Tractors gear up for nostalgic caravan

SOUTH RANGE, Wis. -- There's something about seeing an old tractor that resonates with area farmers. "It brings back memories of dad and grandpa," said Paul Abrahamzon of South Range. "It turns you into a kid again." Nostalgia takes to the road n...

Submitted photo Great Douglas County Tractor Ride participants line up their tractors during the annual event. A total of 36 tractors caravanned through Douglas County last year. To celebrate the ride’s 10th anniversary, cab tractors will be included in this year’s event.

SOUTH RANGE, Wis. -- There’s something about seeing an old tractor that resonates with area farmers.

“It brings back memories of dad and grandpa,” said Paul Abrahamzon of South Range. “It turns you into a kid again.”

Nostalgia takes to the road next Saturday during the 10th annual Great Douglas County Tractor Ride. For collector Don Johnstad of South Range, the yearly events are a chance to showcase his field of Farmall tractors. He has 23.

“They all run,” said Johnstad, a beef farmer and mechanic for J & B Trucking. “They’re all painted up and look real nice.”

He has won about 10 awards over the years, including a number of best-in-show titles, but last year’s event holds a special place in his heart.


“My wife’s uncle gave me a tractor, then he passed away,” Johnstad said.

The Farmall B had been sitting behind a garage for decades and needed a lot of work.

“I redid the whole tractor and had his daughter drive it last year,” Johnstad said. “She won first place. She was really happy.”

She called her mother in tears, letting her know the tractor won. It’s moments like those, Abrahamzon said, when “you know what it’s all about.”

The Great Douglas County Tractor Ride offers awards for oldest and most unique tractor as well as tractor of the year, runner-up and best-dressed driver. The first year’s ride featured 16 tractors. Last year, 36 tractors participated. During this 10th anniversary ride, cab tractors will be allowed, and drivers can pull a trailer if they choose.

One of the highlights of the ride is a stop at Middle River Health and Rehabilitation Center. Residents line up outside to get a look at the sweet rides.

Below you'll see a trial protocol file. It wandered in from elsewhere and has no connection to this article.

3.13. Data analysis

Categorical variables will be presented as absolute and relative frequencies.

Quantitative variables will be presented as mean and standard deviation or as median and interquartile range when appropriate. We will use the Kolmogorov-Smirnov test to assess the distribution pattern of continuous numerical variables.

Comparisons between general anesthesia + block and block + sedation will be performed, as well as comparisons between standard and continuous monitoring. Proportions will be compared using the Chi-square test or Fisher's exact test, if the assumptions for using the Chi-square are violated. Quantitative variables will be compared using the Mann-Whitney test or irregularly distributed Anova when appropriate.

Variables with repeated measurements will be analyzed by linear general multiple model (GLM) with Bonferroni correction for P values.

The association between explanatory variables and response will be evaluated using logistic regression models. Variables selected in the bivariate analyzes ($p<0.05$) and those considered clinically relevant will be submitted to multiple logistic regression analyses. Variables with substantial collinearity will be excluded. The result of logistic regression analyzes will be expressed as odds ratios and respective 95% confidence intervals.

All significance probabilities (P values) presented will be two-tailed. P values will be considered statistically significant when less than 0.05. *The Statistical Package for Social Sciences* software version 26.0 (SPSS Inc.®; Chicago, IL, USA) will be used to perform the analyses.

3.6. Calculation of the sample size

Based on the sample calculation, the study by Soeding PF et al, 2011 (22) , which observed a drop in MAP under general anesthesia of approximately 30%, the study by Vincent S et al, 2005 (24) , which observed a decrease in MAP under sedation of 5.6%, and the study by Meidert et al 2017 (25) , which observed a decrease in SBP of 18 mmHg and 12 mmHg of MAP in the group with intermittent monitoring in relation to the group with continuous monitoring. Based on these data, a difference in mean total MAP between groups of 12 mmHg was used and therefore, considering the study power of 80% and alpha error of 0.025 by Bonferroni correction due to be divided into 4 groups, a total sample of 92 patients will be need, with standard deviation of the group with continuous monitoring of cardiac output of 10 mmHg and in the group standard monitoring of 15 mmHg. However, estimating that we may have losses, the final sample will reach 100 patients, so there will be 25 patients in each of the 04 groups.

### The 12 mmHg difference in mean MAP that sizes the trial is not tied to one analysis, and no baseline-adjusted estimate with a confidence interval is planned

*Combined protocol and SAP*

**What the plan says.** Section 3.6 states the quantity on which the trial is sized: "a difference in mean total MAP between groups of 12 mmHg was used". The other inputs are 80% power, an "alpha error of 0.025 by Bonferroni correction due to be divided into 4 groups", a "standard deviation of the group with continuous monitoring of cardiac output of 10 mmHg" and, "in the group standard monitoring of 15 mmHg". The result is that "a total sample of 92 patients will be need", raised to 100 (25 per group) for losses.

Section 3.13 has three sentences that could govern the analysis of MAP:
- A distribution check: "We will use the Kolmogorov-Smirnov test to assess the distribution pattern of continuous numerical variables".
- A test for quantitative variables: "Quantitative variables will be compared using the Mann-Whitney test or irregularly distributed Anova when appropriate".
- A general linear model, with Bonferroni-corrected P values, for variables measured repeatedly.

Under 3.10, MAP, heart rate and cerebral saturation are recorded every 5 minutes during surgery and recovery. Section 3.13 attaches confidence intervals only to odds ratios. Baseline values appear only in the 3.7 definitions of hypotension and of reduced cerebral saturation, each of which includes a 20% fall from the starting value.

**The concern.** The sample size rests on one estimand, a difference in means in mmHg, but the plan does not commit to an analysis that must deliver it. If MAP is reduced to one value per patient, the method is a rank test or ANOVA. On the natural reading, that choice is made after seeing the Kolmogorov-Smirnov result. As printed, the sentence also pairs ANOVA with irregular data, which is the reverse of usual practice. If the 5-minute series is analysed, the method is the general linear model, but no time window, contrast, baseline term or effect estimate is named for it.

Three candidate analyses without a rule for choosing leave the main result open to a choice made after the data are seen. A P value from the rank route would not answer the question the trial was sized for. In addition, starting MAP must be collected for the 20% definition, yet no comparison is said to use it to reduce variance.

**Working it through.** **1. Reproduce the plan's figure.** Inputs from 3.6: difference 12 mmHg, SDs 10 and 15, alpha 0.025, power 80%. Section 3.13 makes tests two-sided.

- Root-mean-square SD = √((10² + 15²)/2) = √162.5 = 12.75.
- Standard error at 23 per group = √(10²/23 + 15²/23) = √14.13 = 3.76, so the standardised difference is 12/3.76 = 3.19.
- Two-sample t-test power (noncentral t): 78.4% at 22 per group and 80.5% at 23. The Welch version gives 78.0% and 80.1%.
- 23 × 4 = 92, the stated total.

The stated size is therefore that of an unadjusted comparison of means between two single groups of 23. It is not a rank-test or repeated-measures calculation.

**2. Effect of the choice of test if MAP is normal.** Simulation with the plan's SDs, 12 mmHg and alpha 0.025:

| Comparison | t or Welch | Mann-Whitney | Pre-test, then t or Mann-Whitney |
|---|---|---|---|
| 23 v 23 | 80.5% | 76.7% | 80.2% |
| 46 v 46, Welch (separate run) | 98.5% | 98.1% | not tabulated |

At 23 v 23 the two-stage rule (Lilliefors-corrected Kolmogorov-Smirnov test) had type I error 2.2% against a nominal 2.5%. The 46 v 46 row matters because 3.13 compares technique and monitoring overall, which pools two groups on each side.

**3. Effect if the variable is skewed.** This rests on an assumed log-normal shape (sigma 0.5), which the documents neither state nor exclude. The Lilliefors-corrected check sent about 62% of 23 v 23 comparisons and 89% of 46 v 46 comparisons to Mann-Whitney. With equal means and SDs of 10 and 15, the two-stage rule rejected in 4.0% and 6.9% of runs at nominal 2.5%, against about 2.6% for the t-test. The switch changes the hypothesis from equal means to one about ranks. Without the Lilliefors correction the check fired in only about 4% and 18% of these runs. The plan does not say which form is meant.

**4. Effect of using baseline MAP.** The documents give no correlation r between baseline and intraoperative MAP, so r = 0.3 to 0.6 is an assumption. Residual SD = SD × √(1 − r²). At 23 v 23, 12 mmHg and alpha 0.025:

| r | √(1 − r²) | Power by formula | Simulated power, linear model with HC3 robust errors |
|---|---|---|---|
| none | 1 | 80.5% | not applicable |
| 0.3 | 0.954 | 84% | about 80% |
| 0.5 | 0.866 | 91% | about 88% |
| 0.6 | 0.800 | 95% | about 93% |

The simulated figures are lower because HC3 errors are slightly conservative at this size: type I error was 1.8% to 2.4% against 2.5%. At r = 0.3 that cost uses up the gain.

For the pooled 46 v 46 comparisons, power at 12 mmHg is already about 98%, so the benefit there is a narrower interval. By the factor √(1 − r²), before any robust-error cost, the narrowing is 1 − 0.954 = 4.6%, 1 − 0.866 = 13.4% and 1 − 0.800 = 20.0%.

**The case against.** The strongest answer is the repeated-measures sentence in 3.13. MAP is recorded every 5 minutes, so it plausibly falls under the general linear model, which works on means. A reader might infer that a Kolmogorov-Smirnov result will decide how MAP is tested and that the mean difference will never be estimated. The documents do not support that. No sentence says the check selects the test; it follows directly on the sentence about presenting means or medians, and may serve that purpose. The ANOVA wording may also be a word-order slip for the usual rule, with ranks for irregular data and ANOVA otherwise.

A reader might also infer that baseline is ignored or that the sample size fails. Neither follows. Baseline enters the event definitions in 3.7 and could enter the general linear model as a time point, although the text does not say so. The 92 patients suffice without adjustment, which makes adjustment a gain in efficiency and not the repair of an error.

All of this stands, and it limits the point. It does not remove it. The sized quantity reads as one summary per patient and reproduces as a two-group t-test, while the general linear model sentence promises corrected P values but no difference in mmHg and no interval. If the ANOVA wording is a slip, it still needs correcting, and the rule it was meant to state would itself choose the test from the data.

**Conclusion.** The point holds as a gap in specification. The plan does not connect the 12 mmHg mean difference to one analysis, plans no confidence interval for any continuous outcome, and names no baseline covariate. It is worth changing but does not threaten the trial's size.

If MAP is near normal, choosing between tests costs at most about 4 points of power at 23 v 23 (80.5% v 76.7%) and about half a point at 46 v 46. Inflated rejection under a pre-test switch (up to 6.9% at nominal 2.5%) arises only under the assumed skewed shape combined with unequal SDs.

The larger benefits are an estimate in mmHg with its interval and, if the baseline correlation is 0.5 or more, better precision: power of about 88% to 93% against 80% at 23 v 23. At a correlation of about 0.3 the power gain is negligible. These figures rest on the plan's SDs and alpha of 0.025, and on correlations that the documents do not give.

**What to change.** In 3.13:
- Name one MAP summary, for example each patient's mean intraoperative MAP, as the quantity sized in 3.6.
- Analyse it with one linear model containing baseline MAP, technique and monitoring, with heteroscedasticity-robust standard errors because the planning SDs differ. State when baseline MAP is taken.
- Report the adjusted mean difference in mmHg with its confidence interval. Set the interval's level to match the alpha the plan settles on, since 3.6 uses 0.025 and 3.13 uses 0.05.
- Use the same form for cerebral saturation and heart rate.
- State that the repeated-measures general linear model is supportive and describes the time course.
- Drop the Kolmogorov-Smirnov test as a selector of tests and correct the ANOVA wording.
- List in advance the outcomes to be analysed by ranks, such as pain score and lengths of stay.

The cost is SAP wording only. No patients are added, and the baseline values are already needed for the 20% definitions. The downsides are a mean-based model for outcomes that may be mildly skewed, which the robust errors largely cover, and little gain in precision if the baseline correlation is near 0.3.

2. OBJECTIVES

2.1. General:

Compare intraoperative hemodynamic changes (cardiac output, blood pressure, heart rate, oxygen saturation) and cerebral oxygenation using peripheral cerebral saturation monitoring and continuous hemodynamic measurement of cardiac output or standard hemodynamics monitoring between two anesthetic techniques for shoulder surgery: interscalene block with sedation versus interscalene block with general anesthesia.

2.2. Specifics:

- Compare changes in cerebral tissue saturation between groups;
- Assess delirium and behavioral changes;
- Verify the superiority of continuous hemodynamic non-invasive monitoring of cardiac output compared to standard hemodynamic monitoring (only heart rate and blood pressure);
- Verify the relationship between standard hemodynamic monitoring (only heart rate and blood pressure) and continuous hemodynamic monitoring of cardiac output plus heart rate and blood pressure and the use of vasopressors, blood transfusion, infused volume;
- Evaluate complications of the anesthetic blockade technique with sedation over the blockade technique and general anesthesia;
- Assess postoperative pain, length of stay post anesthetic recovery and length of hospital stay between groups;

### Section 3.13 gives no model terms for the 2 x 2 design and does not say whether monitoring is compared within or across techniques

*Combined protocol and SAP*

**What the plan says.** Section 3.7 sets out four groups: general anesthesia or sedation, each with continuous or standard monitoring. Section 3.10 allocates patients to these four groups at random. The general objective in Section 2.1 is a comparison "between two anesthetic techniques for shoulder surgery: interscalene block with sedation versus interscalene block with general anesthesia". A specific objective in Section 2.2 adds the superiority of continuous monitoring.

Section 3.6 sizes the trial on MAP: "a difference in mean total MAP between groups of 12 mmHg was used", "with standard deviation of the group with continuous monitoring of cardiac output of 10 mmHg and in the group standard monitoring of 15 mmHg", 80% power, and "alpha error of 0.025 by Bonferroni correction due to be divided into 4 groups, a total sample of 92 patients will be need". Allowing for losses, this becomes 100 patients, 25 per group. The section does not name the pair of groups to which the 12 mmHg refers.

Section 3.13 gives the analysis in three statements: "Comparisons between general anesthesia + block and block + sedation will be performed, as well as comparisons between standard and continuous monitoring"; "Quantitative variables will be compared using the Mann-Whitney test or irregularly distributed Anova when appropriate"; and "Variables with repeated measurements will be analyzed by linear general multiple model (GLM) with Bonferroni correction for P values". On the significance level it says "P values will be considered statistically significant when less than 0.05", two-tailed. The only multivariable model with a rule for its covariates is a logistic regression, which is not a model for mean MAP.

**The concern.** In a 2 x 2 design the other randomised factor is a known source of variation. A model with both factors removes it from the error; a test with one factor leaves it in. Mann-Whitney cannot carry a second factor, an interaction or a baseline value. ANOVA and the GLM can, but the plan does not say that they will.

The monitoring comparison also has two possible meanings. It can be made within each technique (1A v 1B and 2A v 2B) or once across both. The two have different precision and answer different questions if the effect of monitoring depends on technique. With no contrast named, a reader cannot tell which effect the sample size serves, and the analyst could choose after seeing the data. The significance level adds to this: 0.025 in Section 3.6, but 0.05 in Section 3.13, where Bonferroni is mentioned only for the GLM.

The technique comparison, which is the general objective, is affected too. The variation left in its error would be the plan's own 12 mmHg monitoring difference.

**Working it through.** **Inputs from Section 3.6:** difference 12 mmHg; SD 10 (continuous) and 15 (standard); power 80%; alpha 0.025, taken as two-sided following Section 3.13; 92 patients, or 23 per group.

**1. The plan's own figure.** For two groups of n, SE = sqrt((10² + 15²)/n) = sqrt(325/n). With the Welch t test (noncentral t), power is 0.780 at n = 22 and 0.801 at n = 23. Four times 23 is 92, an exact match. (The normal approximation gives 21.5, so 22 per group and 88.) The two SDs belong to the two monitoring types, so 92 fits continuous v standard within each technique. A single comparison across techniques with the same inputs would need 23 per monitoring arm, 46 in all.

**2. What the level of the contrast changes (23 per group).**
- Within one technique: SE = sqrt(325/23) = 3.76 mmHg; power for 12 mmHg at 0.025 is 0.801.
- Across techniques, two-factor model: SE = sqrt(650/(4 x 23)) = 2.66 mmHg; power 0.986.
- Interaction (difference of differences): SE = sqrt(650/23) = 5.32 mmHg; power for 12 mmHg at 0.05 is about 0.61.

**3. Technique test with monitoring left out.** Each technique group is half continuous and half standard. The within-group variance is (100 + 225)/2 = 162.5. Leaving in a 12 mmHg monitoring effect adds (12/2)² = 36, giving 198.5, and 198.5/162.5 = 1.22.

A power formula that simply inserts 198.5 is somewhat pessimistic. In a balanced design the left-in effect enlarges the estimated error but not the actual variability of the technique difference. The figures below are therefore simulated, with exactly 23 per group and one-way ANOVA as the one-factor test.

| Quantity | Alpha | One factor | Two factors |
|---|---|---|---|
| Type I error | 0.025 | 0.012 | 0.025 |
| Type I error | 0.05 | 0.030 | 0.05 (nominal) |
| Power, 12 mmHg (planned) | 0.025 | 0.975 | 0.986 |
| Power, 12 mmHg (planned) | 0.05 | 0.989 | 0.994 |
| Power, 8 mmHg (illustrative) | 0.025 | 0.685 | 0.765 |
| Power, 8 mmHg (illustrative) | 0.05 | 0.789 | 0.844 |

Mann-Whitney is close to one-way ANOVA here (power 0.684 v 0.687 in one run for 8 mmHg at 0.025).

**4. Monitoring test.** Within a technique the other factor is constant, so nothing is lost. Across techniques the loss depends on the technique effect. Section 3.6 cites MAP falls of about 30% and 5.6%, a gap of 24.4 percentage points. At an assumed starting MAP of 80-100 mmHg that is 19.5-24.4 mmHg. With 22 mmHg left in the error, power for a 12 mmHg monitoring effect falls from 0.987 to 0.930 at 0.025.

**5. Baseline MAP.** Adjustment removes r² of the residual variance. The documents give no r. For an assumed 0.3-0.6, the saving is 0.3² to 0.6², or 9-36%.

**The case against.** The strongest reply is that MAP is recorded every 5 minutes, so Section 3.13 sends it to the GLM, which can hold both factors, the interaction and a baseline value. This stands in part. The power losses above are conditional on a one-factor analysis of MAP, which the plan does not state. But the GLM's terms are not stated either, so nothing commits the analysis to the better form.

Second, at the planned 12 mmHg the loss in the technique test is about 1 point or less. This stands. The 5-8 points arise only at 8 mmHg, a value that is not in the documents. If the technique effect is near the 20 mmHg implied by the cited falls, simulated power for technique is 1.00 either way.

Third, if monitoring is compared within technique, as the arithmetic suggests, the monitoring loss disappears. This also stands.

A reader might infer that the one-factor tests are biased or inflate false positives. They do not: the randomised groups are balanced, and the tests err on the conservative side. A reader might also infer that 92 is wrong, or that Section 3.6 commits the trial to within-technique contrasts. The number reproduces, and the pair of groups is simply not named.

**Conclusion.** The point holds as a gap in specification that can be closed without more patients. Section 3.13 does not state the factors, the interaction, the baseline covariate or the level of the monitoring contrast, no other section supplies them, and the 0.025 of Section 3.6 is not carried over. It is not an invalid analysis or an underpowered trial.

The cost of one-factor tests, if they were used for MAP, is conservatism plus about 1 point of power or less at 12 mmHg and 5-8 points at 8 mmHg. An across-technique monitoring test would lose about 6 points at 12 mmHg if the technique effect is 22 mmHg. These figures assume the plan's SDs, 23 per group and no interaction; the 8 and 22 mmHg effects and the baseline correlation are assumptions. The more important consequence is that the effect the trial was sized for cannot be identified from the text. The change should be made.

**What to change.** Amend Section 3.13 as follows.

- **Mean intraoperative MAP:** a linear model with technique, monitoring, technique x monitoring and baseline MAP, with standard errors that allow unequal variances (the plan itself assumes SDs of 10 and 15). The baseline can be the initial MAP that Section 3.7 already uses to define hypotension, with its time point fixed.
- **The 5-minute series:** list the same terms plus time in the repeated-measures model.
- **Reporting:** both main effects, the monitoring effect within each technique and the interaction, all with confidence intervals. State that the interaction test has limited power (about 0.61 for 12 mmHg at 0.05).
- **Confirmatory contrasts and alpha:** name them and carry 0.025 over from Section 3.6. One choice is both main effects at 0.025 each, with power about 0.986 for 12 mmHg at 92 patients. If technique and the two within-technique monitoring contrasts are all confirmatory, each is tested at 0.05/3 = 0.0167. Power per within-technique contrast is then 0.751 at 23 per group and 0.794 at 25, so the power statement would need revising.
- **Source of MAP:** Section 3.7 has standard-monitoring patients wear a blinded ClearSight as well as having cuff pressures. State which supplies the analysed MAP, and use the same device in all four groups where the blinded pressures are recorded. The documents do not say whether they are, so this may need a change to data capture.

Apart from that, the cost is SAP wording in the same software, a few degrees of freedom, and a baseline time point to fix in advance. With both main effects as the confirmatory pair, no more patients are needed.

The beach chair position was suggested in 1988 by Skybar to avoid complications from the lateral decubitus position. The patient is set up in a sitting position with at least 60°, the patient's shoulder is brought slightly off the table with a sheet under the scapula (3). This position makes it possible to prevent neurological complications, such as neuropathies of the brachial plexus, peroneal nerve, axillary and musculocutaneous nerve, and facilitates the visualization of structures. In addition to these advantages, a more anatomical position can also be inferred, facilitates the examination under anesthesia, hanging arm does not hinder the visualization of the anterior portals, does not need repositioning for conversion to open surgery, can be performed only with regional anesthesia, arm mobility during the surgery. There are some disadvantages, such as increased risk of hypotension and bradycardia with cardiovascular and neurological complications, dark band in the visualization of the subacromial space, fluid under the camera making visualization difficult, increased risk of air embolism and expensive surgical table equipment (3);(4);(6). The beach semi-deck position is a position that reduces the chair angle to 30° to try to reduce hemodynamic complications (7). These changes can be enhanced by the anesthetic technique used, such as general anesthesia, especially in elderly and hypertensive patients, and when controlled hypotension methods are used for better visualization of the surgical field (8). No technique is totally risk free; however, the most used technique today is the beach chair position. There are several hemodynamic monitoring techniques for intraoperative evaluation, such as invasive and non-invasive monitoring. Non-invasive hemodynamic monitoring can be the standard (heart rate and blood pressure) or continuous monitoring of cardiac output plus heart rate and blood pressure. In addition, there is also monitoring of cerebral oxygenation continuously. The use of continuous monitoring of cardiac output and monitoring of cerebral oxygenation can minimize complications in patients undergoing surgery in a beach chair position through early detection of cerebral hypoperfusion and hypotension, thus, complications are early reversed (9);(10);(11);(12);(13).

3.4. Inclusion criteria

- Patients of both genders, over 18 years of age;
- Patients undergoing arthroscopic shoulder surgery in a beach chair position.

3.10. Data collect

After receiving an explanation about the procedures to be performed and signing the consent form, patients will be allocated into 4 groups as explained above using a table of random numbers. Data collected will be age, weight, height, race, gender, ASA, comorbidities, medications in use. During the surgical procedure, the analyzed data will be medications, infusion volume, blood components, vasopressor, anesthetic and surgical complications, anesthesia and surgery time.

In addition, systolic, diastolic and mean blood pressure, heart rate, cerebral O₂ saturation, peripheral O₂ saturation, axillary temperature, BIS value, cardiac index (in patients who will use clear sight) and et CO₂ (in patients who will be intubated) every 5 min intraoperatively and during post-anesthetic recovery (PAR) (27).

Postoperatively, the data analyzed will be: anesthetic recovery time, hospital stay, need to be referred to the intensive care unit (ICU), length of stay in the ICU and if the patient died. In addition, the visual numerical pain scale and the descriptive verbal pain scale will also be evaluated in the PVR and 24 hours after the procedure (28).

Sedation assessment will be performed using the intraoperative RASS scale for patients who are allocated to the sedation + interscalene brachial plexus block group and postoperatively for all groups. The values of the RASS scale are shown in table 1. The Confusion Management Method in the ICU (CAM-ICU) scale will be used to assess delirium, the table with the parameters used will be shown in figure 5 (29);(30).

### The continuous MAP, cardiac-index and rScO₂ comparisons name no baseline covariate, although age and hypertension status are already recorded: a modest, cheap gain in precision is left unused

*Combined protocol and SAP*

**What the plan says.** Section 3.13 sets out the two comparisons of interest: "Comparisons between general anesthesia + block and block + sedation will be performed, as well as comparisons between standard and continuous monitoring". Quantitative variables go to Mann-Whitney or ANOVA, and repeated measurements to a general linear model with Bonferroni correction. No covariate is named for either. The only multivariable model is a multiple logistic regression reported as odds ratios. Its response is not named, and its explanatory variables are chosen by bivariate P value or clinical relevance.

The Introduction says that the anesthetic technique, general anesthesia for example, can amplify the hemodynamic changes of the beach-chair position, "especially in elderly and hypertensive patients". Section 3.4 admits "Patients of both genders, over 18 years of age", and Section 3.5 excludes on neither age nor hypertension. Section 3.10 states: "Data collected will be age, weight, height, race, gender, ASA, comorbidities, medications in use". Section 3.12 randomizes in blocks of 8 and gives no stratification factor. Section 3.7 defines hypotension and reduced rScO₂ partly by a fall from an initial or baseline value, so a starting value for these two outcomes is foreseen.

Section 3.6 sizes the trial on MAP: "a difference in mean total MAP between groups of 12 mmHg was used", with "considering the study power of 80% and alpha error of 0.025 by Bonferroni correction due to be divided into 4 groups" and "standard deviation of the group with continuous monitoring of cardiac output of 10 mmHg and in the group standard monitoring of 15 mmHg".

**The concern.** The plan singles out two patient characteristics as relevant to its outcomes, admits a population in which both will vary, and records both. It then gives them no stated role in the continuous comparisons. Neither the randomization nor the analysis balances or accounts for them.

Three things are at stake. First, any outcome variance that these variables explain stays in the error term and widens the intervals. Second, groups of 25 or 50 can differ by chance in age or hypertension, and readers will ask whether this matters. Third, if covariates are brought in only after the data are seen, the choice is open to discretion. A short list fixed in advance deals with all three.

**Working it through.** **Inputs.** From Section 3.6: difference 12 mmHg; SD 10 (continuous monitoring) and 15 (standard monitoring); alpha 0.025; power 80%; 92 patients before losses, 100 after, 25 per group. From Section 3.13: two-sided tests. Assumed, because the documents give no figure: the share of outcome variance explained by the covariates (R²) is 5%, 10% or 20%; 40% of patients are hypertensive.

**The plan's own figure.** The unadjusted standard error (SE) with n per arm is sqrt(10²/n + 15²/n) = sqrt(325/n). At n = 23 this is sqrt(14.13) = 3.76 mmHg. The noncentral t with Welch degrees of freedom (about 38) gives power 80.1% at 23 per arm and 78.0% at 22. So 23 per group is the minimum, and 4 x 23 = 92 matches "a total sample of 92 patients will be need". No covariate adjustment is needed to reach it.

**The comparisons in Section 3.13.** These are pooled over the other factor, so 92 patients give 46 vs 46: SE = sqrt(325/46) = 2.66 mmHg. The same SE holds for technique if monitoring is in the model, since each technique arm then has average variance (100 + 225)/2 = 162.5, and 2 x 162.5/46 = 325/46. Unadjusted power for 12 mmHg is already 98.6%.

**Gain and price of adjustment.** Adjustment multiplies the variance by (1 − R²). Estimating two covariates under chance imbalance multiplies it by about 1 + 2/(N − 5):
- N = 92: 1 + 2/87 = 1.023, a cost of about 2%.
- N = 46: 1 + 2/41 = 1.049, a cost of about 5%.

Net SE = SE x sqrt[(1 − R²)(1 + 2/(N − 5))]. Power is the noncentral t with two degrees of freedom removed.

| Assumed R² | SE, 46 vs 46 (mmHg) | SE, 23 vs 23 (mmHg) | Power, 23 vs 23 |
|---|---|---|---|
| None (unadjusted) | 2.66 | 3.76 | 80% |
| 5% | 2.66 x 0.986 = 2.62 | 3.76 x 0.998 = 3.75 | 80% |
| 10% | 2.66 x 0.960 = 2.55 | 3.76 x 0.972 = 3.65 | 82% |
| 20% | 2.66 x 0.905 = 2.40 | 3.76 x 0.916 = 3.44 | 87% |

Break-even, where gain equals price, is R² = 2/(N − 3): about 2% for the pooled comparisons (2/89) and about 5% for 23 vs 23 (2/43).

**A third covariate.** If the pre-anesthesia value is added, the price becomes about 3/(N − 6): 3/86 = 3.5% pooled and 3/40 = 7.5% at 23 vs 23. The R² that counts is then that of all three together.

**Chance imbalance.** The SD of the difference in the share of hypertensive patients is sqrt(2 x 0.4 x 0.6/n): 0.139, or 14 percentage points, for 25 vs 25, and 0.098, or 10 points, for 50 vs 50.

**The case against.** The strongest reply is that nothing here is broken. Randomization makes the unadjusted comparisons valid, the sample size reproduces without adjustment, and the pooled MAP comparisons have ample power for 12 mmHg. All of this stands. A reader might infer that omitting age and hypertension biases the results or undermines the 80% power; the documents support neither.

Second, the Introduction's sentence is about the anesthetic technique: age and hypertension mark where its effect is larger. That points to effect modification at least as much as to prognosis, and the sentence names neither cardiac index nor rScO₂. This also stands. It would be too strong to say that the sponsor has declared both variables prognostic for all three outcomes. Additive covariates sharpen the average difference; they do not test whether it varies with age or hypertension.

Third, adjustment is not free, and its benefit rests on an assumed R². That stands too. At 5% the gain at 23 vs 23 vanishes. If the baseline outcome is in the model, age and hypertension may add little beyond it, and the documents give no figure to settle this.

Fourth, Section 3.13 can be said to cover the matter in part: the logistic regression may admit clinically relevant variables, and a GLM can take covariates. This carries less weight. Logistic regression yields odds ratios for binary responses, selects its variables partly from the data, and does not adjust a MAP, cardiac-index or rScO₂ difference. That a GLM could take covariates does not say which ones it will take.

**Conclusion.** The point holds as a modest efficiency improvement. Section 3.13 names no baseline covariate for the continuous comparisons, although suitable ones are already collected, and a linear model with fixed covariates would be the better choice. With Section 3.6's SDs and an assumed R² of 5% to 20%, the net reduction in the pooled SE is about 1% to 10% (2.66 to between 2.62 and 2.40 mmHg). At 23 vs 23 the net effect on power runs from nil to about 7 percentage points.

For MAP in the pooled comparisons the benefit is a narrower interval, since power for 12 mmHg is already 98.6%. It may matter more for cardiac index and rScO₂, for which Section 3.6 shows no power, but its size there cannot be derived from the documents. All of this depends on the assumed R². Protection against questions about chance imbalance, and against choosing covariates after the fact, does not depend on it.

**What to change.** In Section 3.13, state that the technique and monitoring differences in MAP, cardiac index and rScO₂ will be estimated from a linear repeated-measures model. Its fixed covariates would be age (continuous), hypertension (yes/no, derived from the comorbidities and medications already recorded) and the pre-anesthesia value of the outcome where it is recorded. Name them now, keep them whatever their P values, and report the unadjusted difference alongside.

“All the older folks remember them,” said Greg Wicklund of Hawthorne, who has participated in the past five rides. “Quite a few people recognize them.”

The caravan of tractors attracts attention, and people line up along county roads to watch them pass. Some even join in.


“We have a huge following on motorcycles and cars,” Abrahamzon said.

The tractors make pit stops at area establishments, including lunch at Poplar Golf Course and a barbecue dinner at Middle River Tavern.

“It’s just a fun event, no pressure, everything is pretty leisurely,” said Johnstad. “We stop a few places and talk.” His son and daughter have also driven in the event, earning awards for tractors from their Farmall stable.

“I’ve been running old tractors all my life,” Johnstad said. The ones he drove as a kid are keepsakes, and he’s got the first new tractor his father ever had - a 1969 Farmall.

There’s an interesting story behind every tractor, Abrahamzon said. Some have been in the family for generations; others were saved from the scrap heap. The ride gives owners incentive to revitalize these vintage vehicles.

“A lot of people will doll up their tractors, put flags on them,” Abrahamzon said.

Not everyone who rides has a family history in farming. Scott Pichetti of Duluth always wanted a tractor, and decided to purchase one a neighbor was selling. It didn’t run when he bought it, but he put in the time to bring it back to life.

“We go to the local bar once in awhile with it,” Pichetti said, or pull a wagon around the neighborhood. But the tractor ride is its chance to shine. During last year’s event, Pichetti won another John Deere B, a newer model with an electric start. His wife plans to drive it in this year’s ride.


Wicklund’s favorite tractor ride memory comes from the first year he participated, using a restored tractor that belonged to his father. The 1941-era Farmall A won best in show. He’s been taking part in the ride ever since.

“I just like to go show the tractor off,” Wicklund said. He’s been working on a second tractor, but it’s still in pieces and won’t be ready in time for Saturday’s ride.

Registration starts at 7 a.m. Saturday at Middle River Tavern, 5674 S. County Road E. A driver’s meeting begins at 8:30 a.m. and the ride starts at 8:45 a.m. The tractors travel to Middle River Health and Rehabilitation Center, then to the Gravel Pit Tavern on County Highway P before trekking to the Poplar Golf Course for lunch. The riders make a stop at the Riverside Bar and Grill and return to Middle River Tavern for dinner.

The $40 entry fee for the ride includes breakfast, lunch and dinner and a chance to win the tractor giveaway. This year’s prize, a 1945 Allis-Chalmers Model B is on display at Middle River Tavern. Proceeds from the ride are earmarked for the Henry and Pat Abrahamzon Scholarship Fund for agriculture students graduating from Northwestern High School. Participants can register at any of the establishments along the route, or for $10 extra, the day of the event.


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